Joshua Tehee

Tehee: Buy Nothing Day gives consumers something to think about

We are a nation of consumers who love our "stuff."

If you need proof, read Kalle Lasn's social critique, "Culture Jam: The Uncooling of America." Published in 2000, the book is fully critical of our consumer culture. It is a thought-provoking read.

You could also see for yourself next week by joining the throngs of shoppers eagerly rushing down aisles at any Black Friday sale.

The sales actually begin on Thursday at many stores this year, and there is a sad irony in the fact that the one day we set aside to give thanks for the stuff in our lives (which shouldn't include plasma televisions or the new PS4) has been hijacked.

As an alternative, there is Buy Nothing Day (aka Occupy Christmas).

Started in 1992, and quickly taken up by the activist magazine Adbusters (with Lasn as its publisher), Buy Nothing Day is an international day of protest against the consumerism from which Black Friday (and its new Thursday counterpart) was born.

The most simple of these protests, obviously, is to buy nothing. Maybe you go for a nature hike or host a community sit-in instead.

Citizens are urged to do more subversive, active protests as well. Here are a few, as suggested on the Adbusters website (

Credit Card Cut Up: Stand in a shopping mall with a pair of scissors and a sign offering a simple service: To put an end to extortionate interest rates and mounting debt with one considerate cut.

Zombie Walk: The cheerful dead wander around malls, marveling at the blank, comatose expressions on the faces of shoppers. The zombies are happy to be among their own kind, but slightly contemptuous of those who have not yet begun to rot.

Whirl-Mart: You and nine of your closest friends silently drive your shopping carts around in a long, inexplicable conga line without ever actually buying anything.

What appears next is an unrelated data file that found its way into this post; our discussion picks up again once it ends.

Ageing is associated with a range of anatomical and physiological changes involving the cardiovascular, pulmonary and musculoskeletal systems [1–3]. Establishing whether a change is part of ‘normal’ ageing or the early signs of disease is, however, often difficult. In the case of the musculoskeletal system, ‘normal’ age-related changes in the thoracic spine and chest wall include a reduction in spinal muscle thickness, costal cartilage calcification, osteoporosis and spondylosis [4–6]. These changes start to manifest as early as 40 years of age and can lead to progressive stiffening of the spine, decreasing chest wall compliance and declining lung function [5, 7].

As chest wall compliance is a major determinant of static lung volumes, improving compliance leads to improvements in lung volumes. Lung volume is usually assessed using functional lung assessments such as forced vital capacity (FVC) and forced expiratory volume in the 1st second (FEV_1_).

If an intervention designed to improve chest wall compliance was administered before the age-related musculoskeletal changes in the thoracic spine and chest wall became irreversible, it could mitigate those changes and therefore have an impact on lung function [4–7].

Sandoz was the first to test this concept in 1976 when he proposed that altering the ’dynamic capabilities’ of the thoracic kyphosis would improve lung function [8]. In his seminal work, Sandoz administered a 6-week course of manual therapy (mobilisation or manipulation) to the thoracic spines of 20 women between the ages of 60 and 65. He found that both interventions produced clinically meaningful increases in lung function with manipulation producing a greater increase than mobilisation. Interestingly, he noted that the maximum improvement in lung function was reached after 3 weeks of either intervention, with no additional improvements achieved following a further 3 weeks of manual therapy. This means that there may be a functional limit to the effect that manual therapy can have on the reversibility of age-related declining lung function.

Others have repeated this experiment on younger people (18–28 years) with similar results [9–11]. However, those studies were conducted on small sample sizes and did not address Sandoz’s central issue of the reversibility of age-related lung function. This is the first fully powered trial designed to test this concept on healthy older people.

The idea here is to upturn the apple cart, to create a new society of shoppers who value community and craftsmanship over blind consumerism or a great deal on the latest brand products.

If the idea seems radical (and why should it?), we're seeing off-shoots of this type of thinking already on social media sites such as Pinterest, craft-seller sites like Etsy and in aspects of crowd-funding sites like Kickstarter.

Even the buy-local campaigns that have popped up in the last few years give the impression that there is a way toward better, more sustainable consumption.

Make no mistake, the radical punk-rock, anarchist teen in me loves Buy Nothing Day. As a society, we are consumed by consumption. Maybe a bit of theatrics will wake us up.

I also like my "stuff." I take pleasure in buying things — a new pair of Levis or those cool shoes no one else has. I pine for material objects, like that shiny new bicycle (even though I already own two bikes that function perfectly).

I struggle. I cannot ask others to observe Buy Nothing Day without being a hypocrite. But I can pass along the information and hope the idea catches at least one person. Maybe by talking about the things we buy, and the reasons we feel compelled to buy them, we can start honestly assessing the effects — cultural, social, economic — of our consumer culture, even if just for a day.